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Collection Finding Our Place in the Cosmos: From Galileo to Sagan and Beyond

Stars as Suns & The Plurality of Worlds

What does it mean for a planet to be a world? How did we come to understand that our sun is just another one of the stars? Many are familiar with the shift from an earth-centered cosmos to a sun centered one. In parallel to that story, there is a story of a plurality of worlds and the realization that each star in the sky is a sun like our own but incredibly far away.

The story touches on ideas of life on the moon, on clever advances in measuring distance, and the astonishing ability to figure out what things are made of based on the light they give off. In the later half of the 17th century, Descartes' ideas of vortices and Newtonian mechanics begged a vexing question. If the fixed stars were not part of an outer shell around our solar system but instead were suns like our own, then what was our place in the cosmos? What exactly was the scale of this new universe?

An Infinite Universe Teaming with Worlds

What is a world? In part, spurred on by Copernicus's ideas, the Dominican Friar Giordano Bruno published De l'infinito universon e mondi (On the Infinite Universe and Worlds), in 1584. As part of a suite of mystical, magical and heretical ideas, he suggested that Earth was one of many inhabited worlds in an infinite universe and that the stars were suns, which had their own worlds.

From the World to Worlds

As a result of shifting views of the universe the very idea of "world" (in Latin, Mundi) was changing. In the Aristotelian cosmos, the world was effectively synonymous with the Earth. The sphere of the world and the terrestrial realm were one in the same. Once Earth became one planet among many orbiting the sun, those planets became Earth like worlds. This new understanding of worlds is reflected in the title of The Discovery of a World in the Moon from the 1630's. As it took a long time for the Copernican model of the cosmos to win out over competing models, it took a considerable bit of time for ideas similar to Bruno's to come to fruition.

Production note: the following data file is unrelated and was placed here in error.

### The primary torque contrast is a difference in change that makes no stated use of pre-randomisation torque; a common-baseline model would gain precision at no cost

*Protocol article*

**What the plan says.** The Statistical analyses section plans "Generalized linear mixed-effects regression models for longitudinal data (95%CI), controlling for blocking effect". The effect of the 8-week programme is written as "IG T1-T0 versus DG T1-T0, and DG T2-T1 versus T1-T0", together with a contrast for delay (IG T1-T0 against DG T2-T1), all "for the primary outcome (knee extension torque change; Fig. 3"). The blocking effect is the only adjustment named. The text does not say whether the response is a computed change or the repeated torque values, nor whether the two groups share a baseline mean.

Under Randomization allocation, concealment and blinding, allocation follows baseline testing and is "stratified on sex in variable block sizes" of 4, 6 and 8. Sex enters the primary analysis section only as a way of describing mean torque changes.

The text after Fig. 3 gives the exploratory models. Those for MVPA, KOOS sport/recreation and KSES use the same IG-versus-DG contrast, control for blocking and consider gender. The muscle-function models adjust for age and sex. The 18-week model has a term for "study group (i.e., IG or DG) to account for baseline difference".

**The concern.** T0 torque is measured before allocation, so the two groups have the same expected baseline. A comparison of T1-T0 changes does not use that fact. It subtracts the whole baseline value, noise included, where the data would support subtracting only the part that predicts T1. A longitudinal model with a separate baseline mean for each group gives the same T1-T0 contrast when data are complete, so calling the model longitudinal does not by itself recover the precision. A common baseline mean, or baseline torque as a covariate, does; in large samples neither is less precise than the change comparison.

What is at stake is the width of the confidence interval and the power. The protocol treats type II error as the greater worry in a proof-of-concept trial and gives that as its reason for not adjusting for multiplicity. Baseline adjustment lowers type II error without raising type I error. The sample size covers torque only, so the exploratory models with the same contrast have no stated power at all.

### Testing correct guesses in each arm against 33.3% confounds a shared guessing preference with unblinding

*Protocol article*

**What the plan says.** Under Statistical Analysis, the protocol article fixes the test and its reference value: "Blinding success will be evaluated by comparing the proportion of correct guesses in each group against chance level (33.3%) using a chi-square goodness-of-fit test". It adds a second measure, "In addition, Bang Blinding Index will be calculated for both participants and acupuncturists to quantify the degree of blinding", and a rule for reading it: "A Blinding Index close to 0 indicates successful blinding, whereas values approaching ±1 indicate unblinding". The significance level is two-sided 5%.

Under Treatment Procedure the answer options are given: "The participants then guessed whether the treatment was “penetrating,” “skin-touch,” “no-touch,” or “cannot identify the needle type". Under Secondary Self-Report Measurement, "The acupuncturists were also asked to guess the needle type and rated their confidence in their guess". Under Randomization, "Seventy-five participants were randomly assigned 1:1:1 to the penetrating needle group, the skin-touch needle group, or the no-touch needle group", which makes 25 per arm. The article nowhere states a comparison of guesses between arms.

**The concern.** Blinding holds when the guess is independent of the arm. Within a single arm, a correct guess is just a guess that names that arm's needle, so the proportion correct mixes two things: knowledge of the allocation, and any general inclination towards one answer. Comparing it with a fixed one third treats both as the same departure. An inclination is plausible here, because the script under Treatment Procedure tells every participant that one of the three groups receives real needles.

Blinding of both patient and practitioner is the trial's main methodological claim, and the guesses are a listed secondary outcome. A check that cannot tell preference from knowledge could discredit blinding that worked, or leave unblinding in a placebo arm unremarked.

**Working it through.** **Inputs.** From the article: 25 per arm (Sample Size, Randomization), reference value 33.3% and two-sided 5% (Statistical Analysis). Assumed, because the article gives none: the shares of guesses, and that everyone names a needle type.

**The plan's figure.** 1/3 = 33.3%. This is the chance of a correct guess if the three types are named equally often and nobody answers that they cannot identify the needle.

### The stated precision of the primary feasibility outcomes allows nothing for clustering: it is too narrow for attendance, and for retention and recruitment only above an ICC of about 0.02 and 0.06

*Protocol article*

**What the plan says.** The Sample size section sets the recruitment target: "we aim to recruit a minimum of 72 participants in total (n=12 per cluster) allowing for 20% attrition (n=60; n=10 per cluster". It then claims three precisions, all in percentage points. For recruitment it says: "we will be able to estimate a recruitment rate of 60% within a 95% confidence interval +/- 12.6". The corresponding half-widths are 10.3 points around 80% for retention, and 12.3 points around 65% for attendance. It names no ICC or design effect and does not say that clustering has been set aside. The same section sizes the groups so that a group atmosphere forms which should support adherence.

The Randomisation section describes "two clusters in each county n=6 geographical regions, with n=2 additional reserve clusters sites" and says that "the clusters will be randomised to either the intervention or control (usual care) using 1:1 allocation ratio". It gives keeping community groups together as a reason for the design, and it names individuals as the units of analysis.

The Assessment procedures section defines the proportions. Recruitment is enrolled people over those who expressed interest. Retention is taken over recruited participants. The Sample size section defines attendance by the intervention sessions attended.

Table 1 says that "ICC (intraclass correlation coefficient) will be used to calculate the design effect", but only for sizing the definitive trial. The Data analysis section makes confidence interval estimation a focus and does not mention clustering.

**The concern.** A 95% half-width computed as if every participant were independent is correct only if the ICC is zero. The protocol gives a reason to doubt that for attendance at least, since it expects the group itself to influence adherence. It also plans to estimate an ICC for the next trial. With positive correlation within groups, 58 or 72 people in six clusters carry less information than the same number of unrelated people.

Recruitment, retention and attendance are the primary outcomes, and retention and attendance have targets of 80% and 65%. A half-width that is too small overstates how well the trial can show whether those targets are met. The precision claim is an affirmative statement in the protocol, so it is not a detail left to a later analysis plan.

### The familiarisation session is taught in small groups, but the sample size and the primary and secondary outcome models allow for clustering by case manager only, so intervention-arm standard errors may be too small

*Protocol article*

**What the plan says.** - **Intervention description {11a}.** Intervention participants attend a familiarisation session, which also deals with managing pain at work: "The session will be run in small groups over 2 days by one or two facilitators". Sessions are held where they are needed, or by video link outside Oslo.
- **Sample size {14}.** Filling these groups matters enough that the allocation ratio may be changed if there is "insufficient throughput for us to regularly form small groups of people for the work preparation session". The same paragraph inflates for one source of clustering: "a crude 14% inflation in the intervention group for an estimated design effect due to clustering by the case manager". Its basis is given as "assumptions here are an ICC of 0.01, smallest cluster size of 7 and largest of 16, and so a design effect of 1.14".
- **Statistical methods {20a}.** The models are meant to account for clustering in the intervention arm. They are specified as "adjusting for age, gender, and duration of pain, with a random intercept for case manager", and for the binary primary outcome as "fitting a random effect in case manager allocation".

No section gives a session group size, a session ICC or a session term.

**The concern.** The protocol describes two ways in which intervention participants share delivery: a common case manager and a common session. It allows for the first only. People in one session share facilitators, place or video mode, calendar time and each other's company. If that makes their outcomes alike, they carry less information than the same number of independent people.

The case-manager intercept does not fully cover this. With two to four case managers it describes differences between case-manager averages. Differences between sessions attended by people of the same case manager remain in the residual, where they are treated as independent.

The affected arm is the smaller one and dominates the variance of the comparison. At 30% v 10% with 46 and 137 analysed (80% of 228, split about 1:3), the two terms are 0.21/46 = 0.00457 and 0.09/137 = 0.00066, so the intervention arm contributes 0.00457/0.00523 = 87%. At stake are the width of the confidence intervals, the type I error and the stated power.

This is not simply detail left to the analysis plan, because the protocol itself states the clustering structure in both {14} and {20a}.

The increasing acceptance of Descartes theory of vortices in the later half of the 17th century brought with it the idea that the stars were like our sun and had their own planets orbiting around them. Bernard le Bovier de Fontenelle's popular 1686 book Entretriens sur la pluralite des mondes (Conversations on the plurality of worlds) broadly disseminated this notion, in a range of editions and translations. You can read a full-digitized copy External of an 1803 English translation of Conversations on the Plurality of Worlds online from the Library of Congress collections.

The Popularity of the Plurality of Worlds

The book Conversations on the Plurality of Worlds is organized, as the title suggests, as a series of conversations.  The book presents fictional discussions between a philosopher and his hostess, a marquise. As the two characters walk the grounds of her garden at night they discuss the stars above them. Their conversations touch on the features of the Copernican system, potential encounters with extraterrestrial life and the idea of the universe as a boundless expanse. Written in this accessible format, it found a broad audience. As the book was translated into a variety of languages and republished in new editions for hundreds of years, it presented both this cosmology and the idea of life on other worlds to a range of audiences.

The popularity of this idea, the plurality of worlds orbiting their own sun like stars, is evident in the extent to which visual representations in the frontispiece of Fontenelles' book appear in other places. Similar depictions of other solar systems shrouded in clouds beyond our own appear in a range of maps and diagrams.  For an example of one of these depictions of small cloud shrouded solar systems, see the upper right corner of the 1742 Systema Solare Et Planetarium.

Stars and Their Worlds as the Third System

Changing ideas about the structure of the universe are well illustrated in diagrams from William Derham's 1715 book Astro-Theology. Derham, an English natural philosopher, astronomer and clergymen wrote a series of works exploring connections between natural history and theology.